Recently I painted over the wood paneling in the downstairs apartment of my new house. Sadly, no prospective tenants cared for "Brady Bunch chic" in my ad on Craigslist. I couldn't afford to rip it out and start over with drywall, so I had to figure out how to paint it.
While wall prep is always the most important part of a paint job, that's doubly true for wood paneling. That's because the surface has not only been treated with some kind of varnish or oil to seal the wood, but it probably hasn't been washed down since whenever it was originally installed. Who is going to up and wash the wood walls at spring cleaning?
Here are the results of my "lessons learned." Hope this saves you some time.
Take a hammer and a handful of brads around the room. Make sure the existing brads are flush with the surface of the wall, and tack down any bowed, buckled or loose panels. The picture shows a lose panel. The misaligned edge of the board is very noticeable.
Check out the seams in the wood paneling. You may want to fill them with a paintable adhesive caulk, especially at corners.
Remove any random screws or nails you discover and use wood putty to fill the holes. Don't skip over this step: holes that are practically unnoticeable on wood paneling become quite visible when paint evens out the surface reflectivity. Sand down the excess wood putty after it dries.
Wash the walls down with Tri-Sodium Phosphate, or TSP. The powder is a better value and you can mix it in a bucket of hot water. Make sure you wear rubber gloves. Go over every inch to make sure you get the spider webs, the sanding dust, and accumulated grime from the surface. I recommend washing in line with the wood grain. Don't be shy about dumping the bucket when the water turns dark - the goal is to take the dirt off the walls, not spread it around.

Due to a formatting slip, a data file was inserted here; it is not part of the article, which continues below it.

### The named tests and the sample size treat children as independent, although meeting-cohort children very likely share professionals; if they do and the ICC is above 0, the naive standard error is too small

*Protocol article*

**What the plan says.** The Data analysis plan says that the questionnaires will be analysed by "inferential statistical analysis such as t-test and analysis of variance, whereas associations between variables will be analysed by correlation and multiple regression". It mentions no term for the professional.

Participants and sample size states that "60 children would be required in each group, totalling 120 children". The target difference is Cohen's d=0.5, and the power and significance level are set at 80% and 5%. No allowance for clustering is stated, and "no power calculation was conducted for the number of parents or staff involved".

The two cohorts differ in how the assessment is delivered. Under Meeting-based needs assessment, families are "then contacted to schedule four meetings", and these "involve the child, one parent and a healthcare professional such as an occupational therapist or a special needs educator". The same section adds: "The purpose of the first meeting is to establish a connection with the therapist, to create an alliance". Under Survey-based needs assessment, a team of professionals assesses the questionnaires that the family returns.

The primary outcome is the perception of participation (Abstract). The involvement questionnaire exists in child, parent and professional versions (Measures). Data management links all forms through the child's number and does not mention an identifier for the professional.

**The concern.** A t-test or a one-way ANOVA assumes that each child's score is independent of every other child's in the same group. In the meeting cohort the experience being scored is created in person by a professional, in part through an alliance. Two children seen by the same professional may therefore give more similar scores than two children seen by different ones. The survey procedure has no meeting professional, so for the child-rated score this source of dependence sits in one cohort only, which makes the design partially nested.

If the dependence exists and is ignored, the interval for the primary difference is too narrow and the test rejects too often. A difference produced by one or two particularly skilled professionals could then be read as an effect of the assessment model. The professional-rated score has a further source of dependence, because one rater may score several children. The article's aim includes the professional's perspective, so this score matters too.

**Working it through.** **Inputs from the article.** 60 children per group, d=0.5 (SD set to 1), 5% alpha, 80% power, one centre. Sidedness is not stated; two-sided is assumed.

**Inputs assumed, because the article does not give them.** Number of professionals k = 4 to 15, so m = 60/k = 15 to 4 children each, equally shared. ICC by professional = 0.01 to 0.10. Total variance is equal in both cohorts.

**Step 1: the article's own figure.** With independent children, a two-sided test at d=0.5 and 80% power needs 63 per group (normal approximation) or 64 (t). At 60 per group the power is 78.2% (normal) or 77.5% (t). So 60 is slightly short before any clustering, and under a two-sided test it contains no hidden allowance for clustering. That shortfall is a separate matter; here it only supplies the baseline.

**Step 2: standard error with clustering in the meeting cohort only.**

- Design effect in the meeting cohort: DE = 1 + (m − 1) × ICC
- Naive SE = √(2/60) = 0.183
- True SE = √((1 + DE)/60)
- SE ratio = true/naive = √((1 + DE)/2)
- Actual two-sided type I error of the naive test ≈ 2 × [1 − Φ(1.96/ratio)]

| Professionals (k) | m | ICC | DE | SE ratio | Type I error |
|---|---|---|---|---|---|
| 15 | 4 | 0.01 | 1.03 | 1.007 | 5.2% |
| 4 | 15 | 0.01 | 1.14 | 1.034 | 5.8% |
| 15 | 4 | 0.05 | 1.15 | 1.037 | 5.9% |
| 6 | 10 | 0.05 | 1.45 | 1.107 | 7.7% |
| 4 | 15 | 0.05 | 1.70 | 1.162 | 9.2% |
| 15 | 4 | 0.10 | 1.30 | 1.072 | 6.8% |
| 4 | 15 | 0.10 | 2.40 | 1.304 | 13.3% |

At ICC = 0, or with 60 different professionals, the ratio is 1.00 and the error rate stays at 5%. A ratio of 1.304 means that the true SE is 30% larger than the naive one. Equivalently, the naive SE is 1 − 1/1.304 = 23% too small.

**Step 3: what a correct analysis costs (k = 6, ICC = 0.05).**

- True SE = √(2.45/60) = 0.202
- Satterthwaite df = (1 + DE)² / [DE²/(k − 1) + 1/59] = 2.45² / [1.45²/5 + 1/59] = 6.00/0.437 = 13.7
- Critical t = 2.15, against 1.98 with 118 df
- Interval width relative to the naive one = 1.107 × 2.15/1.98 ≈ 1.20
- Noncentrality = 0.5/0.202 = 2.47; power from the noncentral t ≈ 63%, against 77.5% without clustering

Invest in a Sander/Deglosser solution. It's more expensive than TSP but significantly less costly than primer, and it's easier on the elbow grease than taking sandpaper to every inch of the walls. Rub the deglosser liberally into the walls with a clean rag, folding often (as you will probably get some yellowish surface grime on the rag). Again, make sure you wear gloves. Seriously - don't skip this step unless you want to spend money and time on a second coat of primer. The picture below shows how my panels looked like before I started.
Tape off the ceilings, floors, windows and anything that's not getting painted. You know the routine. The better your edges, the less time you will spend scraping paint with a razor blade.
Prime. A friend of mine insisted that only an oil-based primer should go over wood paneling, but I took a chance on latex - which is less expensive and significantly less toxic - and it was great. There are different schools of thought on whether you should dive in to rollering the walls or start by cutting in with the brush, and I'll leave that up to you. However, I strongly recommend that you take a foam brush and prime all the grooves before you start with the roller. The roller is never going to get "in" there, and then those bare grooves are going to taunt you and lure you into going over the same patch five times, which is an inefficient use of time and primer. As you paint stripes over the grooves, be sure you feather the edges so you don't wind up with drips and variation in the thickness of the primer coat.
Finally, roll primer evenly over the walls. If you did a good job with the deglosser, one coat should suffice. It doesn't have to look like a pristinely white surface. You're aiming for something that looks like a sheet or two of white tissue paper over your wood paneling. If you have bald patches where the primer just isn't sticking as evenly, you need a second coat.
Once you've got an even primer coat (don't worry about stripes where you primed the grooves), your wood paneling is like any other wall to paint.
The paint has extended the life of my paneling by a few years. A solid, defect free surface is much more pleasing to the eye than old, faded, fake wood texture.